writing tips

Writing tip: Keep your ego out of it

English teachers usually equate competence in English with quality in writing. Yet even perfect English can still be bad writing.

One of the most common problems is ego. Ego means the sense of self.

Since writing is usually public, putting something out into the world attracts attention to the writer. Therefore some people do it specifically to gain that attention and inflate their own sense of self worth. The most common form of it goes like so: “look at me, note that I have value.” Over-achievers are particularly prone to this, as they usually have some psychological history of needing this affirmation.

Virtually everyone writes that way until they learn not to. As characters should have development-arcs, writers should too.

Attention-seeking motivation for writing invariably produces crap. Whereas bad English is its own form of crap, egoic writing is far worse. The problem is not with language, but with tone. Egoic writing has its own kind of stench. In its strongest forms, it’s always repellent and off-putting.

This alone may account for rejections, even if other aspects of the writing are acceptable. A publisher’s reader may have a bad visceral reaction to the submission and put it aside without knowing why. At least they recognise their intense feeling of dislike.

Egoic writing can be avoided with the following few tips. Much of the problem can be youthfulness or inexperience. Ego is hardly confined to youth, but does often weaken with age. This may partly explain why writers often bloom in middle years.

Above all, one must be aware of one’s own motivation. Why do you want to write? Be ruthlessly honest with yourself. If the reason is attention-seeking or personal affirmation (perhaps indirectly, via fame or monetary rewards), this doesn’t necessarily mean stop, but the writer does need to at least realise.

Once this realisation happens, and it may occur as a glimpsed insight, you can gradually learn to write with a different motivation. That might be simple enjoyment, or maybe to entertain or inform others. Any motivation that is not self-centred or status-seeking is okay. Changing the motivation alone can result in dramatic improvement.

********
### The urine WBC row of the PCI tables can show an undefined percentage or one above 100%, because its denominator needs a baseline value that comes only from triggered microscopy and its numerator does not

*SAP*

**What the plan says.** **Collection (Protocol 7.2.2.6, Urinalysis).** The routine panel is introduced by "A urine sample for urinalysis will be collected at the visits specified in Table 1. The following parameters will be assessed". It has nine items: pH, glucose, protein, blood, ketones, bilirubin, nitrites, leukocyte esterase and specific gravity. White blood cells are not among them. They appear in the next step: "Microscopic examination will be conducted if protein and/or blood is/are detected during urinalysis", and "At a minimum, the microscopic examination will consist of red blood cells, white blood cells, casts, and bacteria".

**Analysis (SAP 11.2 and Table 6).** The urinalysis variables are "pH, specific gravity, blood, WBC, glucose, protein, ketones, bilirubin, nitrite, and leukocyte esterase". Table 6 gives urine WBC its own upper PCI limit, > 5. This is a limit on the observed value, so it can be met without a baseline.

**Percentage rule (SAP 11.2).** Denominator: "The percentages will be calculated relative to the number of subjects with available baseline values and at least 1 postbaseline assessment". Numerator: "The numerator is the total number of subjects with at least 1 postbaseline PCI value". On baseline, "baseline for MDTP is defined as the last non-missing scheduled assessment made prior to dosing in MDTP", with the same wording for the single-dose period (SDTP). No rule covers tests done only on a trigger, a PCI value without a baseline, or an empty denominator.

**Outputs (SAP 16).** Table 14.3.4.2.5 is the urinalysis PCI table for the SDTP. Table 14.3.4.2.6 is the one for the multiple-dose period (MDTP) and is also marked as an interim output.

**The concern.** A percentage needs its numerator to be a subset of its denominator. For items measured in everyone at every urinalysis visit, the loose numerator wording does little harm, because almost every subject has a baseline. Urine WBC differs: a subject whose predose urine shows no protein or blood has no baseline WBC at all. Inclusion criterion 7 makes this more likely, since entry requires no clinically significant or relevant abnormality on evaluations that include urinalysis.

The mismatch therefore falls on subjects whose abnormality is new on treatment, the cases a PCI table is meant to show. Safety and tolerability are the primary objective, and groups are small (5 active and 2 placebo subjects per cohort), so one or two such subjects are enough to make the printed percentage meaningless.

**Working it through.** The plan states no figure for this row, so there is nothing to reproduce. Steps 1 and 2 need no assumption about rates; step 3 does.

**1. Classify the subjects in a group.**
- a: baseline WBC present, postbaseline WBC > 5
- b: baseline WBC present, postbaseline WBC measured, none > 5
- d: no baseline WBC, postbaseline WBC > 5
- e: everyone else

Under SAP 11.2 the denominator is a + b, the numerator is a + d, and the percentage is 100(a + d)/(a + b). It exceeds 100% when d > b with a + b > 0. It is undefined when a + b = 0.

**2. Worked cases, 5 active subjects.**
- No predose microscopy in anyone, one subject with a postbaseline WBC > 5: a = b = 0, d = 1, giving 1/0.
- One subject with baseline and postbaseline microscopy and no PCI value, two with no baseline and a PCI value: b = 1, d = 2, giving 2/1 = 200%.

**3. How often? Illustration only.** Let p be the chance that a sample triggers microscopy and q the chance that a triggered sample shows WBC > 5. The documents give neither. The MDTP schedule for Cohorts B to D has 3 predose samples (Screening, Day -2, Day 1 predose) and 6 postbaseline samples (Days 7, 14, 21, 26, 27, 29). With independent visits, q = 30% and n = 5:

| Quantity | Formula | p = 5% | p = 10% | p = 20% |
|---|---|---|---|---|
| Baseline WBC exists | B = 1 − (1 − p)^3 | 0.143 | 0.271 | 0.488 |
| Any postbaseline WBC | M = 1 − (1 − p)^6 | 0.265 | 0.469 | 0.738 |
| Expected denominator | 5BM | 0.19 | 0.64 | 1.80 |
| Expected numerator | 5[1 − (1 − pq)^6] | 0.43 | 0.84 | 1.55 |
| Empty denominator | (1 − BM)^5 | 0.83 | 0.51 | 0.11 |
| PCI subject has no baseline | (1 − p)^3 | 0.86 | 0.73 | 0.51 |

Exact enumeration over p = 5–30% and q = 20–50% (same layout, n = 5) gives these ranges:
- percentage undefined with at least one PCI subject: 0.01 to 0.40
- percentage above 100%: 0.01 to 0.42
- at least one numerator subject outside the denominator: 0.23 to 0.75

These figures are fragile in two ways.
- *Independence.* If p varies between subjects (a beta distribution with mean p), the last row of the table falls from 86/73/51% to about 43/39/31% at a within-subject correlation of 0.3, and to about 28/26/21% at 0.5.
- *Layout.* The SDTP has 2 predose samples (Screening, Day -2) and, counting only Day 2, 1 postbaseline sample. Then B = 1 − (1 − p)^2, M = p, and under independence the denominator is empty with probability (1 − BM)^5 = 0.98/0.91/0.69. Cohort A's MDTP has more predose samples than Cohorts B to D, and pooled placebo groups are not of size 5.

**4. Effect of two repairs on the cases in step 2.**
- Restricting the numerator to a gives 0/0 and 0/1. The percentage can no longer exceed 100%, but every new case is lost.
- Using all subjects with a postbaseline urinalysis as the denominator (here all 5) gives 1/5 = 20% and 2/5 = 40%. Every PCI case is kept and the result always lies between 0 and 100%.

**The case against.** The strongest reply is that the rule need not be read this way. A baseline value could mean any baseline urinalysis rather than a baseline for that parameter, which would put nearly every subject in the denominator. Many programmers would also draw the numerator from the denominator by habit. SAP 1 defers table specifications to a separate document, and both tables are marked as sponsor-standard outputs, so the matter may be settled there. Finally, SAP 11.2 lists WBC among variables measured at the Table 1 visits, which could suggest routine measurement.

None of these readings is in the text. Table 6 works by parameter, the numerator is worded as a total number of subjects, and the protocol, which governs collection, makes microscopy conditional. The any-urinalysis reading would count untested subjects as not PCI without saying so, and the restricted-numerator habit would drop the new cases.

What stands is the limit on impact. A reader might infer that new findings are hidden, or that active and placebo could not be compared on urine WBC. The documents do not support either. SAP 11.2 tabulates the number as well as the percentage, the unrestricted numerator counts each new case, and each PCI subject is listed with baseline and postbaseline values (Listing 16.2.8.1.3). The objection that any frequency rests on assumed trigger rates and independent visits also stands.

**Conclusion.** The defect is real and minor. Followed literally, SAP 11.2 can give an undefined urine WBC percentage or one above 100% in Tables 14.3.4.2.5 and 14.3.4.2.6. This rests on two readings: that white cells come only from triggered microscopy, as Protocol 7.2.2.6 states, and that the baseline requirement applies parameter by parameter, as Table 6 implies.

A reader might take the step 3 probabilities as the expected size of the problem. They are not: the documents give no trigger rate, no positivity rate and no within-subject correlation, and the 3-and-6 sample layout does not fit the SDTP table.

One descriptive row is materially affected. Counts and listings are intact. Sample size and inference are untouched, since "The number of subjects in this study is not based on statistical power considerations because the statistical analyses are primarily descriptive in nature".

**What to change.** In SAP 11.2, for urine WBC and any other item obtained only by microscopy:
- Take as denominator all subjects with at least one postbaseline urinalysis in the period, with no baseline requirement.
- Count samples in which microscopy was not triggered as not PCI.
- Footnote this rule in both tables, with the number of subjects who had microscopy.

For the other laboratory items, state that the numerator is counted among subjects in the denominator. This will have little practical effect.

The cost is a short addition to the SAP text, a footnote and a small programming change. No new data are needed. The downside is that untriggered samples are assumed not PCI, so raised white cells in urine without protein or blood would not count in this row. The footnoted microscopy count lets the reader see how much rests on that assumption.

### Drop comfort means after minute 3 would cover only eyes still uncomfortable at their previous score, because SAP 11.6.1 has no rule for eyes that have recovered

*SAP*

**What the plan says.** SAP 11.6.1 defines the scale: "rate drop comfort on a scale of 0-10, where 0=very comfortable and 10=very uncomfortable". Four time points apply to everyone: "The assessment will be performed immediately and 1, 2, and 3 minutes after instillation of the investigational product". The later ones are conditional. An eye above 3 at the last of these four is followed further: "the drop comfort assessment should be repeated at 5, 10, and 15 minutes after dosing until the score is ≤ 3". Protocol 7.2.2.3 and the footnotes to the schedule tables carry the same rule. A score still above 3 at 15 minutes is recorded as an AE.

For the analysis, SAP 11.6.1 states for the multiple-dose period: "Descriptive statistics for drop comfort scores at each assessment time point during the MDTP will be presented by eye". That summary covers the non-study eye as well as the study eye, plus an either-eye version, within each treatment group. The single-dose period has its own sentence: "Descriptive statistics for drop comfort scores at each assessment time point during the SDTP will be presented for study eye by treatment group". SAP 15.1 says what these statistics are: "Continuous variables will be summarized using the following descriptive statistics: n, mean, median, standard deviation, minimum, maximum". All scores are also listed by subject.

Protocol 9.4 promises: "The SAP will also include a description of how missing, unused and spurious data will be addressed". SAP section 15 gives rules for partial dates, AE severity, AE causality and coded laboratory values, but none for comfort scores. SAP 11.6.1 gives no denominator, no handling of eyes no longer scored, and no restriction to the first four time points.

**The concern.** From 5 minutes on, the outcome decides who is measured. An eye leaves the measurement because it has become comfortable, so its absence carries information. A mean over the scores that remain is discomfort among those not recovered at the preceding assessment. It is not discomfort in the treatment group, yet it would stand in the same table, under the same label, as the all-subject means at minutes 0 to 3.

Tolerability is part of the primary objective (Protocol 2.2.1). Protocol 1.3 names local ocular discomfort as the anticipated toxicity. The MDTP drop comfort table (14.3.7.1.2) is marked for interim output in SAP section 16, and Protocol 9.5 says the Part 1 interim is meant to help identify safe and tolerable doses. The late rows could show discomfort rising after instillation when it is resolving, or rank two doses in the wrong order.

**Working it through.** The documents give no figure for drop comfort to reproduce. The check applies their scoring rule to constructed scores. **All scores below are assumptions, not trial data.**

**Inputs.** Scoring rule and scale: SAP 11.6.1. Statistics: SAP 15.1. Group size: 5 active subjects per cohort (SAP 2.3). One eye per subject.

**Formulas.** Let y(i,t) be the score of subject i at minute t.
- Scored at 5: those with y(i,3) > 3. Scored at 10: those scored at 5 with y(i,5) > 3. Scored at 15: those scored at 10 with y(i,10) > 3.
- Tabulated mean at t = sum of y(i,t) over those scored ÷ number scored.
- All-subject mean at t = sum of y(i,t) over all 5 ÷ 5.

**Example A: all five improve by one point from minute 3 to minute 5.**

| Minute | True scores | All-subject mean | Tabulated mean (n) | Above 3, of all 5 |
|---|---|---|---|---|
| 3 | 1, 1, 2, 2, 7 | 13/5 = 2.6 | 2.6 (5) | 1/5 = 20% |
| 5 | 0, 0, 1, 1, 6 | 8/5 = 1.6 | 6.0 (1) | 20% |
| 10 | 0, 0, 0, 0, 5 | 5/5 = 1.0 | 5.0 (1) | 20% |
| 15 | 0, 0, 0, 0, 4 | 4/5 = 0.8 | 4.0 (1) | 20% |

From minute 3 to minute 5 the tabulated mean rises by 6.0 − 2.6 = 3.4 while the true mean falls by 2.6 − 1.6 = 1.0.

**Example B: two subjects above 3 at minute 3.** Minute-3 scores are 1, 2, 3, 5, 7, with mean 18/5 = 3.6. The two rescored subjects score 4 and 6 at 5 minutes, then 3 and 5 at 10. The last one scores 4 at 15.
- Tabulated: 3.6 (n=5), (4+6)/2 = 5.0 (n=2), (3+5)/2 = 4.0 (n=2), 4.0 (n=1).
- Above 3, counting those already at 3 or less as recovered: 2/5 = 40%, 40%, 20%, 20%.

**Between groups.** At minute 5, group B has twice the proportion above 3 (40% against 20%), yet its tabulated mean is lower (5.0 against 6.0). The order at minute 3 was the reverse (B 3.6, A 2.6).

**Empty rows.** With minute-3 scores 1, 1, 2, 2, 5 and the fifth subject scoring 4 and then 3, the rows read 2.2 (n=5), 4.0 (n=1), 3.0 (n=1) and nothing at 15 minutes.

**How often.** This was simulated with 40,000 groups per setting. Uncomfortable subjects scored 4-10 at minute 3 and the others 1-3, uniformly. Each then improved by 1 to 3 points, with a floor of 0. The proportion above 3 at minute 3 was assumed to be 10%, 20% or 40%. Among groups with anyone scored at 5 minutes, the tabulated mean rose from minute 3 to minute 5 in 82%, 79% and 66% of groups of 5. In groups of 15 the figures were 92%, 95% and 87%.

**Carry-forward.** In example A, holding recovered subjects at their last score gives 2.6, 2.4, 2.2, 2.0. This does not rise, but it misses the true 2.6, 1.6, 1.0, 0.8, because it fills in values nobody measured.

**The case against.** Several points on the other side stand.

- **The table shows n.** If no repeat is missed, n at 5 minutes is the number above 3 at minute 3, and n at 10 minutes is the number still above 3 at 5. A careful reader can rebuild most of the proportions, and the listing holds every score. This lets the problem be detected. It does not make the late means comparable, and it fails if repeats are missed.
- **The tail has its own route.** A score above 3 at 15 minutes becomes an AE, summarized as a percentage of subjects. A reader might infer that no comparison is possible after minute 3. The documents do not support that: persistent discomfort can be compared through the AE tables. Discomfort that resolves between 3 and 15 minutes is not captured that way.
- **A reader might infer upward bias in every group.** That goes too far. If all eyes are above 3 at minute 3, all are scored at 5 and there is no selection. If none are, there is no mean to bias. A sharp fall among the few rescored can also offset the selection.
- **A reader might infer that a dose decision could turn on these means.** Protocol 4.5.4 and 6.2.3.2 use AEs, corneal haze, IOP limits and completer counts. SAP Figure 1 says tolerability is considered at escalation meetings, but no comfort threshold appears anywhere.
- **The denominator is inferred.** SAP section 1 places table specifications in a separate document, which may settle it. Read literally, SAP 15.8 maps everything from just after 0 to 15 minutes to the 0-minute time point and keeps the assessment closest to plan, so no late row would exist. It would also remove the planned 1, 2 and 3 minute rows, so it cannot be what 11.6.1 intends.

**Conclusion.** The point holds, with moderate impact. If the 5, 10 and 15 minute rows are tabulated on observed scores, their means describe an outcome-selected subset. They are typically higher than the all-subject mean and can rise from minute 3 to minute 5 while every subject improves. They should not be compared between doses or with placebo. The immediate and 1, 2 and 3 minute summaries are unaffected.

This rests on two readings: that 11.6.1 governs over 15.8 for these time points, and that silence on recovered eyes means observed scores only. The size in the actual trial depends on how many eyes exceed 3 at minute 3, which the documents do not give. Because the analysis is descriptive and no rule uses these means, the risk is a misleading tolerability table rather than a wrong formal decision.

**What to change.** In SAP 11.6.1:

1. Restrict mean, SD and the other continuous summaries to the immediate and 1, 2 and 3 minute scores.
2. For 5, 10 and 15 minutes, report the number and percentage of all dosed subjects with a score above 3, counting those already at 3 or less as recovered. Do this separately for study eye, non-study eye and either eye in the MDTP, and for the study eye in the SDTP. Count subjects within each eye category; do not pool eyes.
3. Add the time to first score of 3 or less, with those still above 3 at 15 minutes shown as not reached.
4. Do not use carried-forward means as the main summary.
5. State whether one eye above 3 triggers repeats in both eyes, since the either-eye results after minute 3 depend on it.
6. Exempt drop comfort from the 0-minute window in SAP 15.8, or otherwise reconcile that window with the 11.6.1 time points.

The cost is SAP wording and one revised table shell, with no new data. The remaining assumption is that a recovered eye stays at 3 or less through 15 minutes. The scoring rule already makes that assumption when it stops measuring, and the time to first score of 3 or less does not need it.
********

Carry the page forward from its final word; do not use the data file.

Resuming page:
A second tip is to keep yourself out of the story where possible. Sometimes you are the story. These stories are still valid, but require great skill to avoid egotism. Beginner and intermediate writers would probably not be skilful enough, therefore such writers should completely avoid autobiographical stories at first. The combination of inexperience and autobiography produces extremely egoic writing, as demonstrated by millions of pathologically narcissistic blogs.

Even when a story is not about the writer, inexpert writers often contrive ways to insert themselves into it. This is revealed via first-person narration (I, me, we). Often doing this has no storytelling purpose, and it’s usually just unconscious egoic attention-seeking. Keep yourself out of stories (this includes articles and essays). Every time you insert yourself into the story, ask yourself why you are there, and whether your presence improves it. Imagine a landscape photographer photobombing all their own pictures. Most of the time this will not be an improvement, and will detract from the actual subject of the piece.

If you find it difficult, uncomfortable or painful to remove yourself, you need to watch this feeling intensely. This is your motivation revealing itself to you. It needs scrutiny.

We live in a society that fosters and celebrates ego. This explains much of why the world is the way it is. We reward individuals for being that way, plus we offer no real alternative. Most people are unaware of and unable to imagine alternatives. They exist, but the general ignorance about them makes the topic very difficult to discuss.

In some extremely rare cases, the ego spontaneously implodes. In these people, the solid sense of separate self – that for most people filters perception and guides all motivation – totally and permanently vanishes. This is not psychopathy or dysfunction, but a higher form of being where the delusion is removed. Most other people, if they ever approach this state at all, do so in a gradual way. That takes a lifetime of introspection and inner awareness, but can still get to the same point. Meditation and specific kinds of study help.

Anyone committed to a creative life should consider exploring this path. Among other things, ego retards creativity. The more you can separate yourself from ego and de-emphasise it in your life and motivation for work, the more creative you will be.

You start by noticing when you are writing for an attention-seeking purpose. Earnestly observe whether this is true in your case. If so, stop. Then consider how you can write with a different intent that removes attention- or status-seeking, which properly emphasises the subject instead of putting the writer in the way.

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